The challenges posed by theft of live content have outmoded server-side approaches to watermarking that were designed for on-demand viewing scenarios using extraction and analysis processes that take far too long to generate effective action. This has led to widespread adoption of what’s known as the A/B approach to server-side watermarking with live content streams, which entails encoding a segment of the content twice and marking each with a different code.
The system algorithmically assigns and communicates to the adaptive bitrate (ABR) manifest file a unique sequence of watermarked chunks from the A and B versions of the duplicated segment to serve as each user’s identifier when the client calls for the chunks in the sequence specified by the algorithm. This solves the problem of executing on-the-fly injection of the watermarks into each unicast stream, but too much time is lost with both the dual-encode marking process, which adversely impacts streaming latency, and the watermark extraction process, which imposes untenable delays on efforts to disrupt the live streaming viewing experience.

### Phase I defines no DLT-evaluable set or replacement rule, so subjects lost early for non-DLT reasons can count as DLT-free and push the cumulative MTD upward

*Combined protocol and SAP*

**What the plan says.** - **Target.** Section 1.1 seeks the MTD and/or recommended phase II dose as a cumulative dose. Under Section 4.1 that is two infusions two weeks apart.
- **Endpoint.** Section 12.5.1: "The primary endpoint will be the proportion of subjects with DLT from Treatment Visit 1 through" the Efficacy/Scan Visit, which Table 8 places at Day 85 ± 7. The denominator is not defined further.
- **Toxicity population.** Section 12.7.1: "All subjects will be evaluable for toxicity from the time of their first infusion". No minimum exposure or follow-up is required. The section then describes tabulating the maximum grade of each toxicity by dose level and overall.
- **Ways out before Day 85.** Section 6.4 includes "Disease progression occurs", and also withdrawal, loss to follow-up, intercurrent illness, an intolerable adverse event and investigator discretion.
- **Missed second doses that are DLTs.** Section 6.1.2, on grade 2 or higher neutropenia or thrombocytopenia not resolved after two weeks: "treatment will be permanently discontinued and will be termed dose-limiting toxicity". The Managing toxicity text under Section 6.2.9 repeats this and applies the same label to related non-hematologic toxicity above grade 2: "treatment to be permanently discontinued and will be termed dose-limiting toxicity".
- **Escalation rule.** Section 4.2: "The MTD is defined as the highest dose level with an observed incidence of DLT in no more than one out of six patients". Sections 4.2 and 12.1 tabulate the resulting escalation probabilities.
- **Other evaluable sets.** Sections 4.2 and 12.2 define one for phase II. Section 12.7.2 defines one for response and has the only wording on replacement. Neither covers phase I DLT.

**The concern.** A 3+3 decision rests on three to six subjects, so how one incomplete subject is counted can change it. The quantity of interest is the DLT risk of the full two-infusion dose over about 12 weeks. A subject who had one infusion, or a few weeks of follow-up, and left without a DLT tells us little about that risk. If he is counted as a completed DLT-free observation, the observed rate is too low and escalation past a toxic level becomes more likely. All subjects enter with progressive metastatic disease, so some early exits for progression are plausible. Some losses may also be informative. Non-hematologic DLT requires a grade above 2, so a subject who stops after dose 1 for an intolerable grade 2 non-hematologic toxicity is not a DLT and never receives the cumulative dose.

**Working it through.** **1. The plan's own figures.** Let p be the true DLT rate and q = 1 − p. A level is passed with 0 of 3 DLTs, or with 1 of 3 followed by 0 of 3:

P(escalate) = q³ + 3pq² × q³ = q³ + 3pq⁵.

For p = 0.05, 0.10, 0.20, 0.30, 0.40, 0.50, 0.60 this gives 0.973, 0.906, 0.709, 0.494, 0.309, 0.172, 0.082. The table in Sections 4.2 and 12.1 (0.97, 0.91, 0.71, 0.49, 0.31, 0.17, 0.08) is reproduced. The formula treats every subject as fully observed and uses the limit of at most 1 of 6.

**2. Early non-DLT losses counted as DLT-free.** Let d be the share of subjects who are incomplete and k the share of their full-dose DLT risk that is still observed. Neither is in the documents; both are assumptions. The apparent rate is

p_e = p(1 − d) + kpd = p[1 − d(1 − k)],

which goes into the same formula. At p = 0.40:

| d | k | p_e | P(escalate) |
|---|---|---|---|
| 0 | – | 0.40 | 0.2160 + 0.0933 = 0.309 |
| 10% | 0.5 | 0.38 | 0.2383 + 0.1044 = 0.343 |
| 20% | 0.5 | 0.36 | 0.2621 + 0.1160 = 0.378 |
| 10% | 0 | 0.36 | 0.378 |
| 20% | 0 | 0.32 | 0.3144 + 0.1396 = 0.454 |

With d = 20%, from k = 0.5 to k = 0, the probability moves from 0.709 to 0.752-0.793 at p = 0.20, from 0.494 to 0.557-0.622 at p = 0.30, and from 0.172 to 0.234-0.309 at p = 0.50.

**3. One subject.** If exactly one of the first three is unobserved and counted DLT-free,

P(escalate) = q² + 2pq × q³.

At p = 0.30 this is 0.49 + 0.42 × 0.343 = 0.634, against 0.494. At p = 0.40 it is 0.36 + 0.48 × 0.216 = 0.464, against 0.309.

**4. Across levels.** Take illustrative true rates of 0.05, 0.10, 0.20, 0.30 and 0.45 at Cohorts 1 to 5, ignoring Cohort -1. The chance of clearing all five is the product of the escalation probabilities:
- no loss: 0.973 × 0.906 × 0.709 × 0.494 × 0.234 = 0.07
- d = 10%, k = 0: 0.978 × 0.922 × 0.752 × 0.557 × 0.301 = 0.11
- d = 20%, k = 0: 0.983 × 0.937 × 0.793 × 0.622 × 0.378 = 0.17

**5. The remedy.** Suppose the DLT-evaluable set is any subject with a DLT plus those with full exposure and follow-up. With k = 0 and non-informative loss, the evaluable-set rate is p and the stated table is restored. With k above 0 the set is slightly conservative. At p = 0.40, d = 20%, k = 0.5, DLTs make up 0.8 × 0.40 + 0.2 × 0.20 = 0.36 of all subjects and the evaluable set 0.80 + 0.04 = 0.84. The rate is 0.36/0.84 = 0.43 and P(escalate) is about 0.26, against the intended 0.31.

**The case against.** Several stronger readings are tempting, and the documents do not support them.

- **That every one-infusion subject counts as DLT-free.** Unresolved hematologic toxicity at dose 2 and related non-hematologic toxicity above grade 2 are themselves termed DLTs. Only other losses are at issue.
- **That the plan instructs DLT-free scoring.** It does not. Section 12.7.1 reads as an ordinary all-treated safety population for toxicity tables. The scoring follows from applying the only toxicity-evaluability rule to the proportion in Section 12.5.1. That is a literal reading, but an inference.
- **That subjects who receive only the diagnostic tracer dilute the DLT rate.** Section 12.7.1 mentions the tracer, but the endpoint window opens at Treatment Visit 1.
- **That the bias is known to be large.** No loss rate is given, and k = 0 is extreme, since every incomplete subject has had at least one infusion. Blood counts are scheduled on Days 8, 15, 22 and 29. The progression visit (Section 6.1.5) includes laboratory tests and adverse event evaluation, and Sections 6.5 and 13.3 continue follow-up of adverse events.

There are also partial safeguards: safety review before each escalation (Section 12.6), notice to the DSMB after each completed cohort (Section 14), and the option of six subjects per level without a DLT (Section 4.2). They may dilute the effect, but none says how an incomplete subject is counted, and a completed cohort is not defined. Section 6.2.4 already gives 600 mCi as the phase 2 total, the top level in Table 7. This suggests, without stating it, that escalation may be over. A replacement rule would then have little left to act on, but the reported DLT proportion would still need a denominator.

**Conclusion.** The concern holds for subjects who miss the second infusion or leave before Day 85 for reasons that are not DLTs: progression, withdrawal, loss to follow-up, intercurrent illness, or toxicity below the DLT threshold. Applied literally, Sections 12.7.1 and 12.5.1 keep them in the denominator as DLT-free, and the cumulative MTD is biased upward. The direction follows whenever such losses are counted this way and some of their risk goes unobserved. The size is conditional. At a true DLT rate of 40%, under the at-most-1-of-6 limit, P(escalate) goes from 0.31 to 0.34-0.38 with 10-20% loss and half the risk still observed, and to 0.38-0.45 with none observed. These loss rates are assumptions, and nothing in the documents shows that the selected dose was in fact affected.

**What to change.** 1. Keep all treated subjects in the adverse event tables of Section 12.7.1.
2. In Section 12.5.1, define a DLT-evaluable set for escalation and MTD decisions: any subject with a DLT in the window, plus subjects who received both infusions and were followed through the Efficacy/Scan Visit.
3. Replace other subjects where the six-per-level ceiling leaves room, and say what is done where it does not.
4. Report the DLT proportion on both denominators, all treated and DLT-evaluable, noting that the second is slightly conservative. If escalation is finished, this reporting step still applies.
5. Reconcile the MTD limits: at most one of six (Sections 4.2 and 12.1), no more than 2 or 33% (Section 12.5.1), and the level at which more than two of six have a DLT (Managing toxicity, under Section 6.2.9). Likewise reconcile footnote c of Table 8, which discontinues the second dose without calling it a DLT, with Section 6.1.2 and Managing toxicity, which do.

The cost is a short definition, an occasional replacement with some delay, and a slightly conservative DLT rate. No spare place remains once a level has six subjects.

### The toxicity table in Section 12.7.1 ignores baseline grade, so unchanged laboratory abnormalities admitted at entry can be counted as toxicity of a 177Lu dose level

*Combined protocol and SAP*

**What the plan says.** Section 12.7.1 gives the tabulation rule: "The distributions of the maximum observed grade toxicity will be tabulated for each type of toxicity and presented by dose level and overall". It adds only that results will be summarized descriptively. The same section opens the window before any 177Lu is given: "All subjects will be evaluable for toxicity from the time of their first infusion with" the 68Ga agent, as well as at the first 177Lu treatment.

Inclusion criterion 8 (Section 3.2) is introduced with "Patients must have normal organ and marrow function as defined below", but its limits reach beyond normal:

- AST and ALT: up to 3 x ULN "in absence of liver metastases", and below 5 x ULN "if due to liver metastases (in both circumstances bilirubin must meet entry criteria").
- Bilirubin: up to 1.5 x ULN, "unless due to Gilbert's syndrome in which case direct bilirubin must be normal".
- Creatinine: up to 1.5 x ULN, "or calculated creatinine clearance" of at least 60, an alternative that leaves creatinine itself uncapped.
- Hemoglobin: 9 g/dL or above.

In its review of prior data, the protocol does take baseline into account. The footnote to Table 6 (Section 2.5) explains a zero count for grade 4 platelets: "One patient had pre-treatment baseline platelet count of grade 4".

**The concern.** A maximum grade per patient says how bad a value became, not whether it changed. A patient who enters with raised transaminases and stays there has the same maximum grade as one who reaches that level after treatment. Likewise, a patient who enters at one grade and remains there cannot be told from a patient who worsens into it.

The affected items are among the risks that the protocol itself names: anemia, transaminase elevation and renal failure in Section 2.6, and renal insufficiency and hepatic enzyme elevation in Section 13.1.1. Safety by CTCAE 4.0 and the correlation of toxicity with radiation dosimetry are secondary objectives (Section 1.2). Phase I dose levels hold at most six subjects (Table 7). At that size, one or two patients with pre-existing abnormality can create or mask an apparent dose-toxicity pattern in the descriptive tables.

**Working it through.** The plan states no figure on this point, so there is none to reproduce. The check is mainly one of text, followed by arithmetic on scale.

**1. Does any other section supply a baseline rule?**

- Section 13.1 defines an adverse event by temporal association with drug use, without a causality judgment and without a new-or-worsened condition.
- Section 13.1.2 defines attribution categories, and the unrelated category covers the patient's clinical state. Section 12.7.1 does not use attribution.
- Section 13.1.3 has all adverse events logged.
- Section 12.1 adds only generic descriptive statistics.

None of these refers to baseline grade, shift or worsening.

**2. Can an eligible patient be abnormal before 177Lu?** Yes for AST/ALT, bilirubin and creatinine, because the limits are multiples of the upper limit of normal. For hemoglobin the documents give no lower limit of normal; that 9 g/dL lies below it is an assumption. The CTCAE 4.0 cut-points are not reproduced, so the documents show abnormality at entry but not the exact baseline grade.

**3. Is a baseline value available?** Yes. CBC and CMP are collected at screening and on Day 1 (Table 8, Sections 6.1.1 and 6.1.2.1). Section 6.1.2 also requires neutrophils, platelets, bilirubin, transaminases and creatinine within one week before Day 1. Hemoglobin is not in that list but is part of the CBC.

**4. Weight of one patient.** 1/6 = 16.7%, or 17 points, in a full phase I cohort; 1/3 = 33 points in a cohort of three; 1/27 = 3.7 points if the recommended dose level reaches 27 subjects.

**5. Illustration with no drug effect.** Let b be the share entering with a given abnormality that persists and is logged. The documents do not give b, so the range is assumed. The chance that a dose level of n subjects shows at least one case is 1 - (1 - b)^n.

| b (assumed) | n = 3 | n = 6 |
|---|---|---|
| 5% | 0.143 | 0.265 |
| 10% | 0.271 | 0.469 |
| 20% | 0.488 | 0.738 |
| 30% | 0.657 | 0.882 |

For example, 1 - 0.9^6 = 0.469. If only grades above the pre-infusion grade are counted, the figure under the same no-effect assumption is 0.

Even the fastest server-side injection processes add in the neighborhood of five seconds to end-to-end latency, and extraction can take several minutes. And the A/B method adds to the workloads on encoders, increases storage requirements in conjunction with temporarily queueing up A/B chunks in the delivery network, and consumes more bandwidth over distribution links to the points where the A/B switching occurs.
In contrast, client-side solutions that are lightweight and versatile enough to be integrated with media players or hardware on any device add no delay with watermark injection, and watermark extraction can be performed in a minute or so. Faster injection and extraction with client-side approaches results from the fact that watermark identifiers are encapsulated in shorter video segments, which is acceptable in live scenarios because pirates don’t have time to figure out what counter measures to apply, as they would were this method used with on-demand content.
But for many license holders the client-side approach is not secure enough. The accessibility of client-based code to skillful hackers, no matter how vigorously the code is protected, is perceived as too great a vulnerability.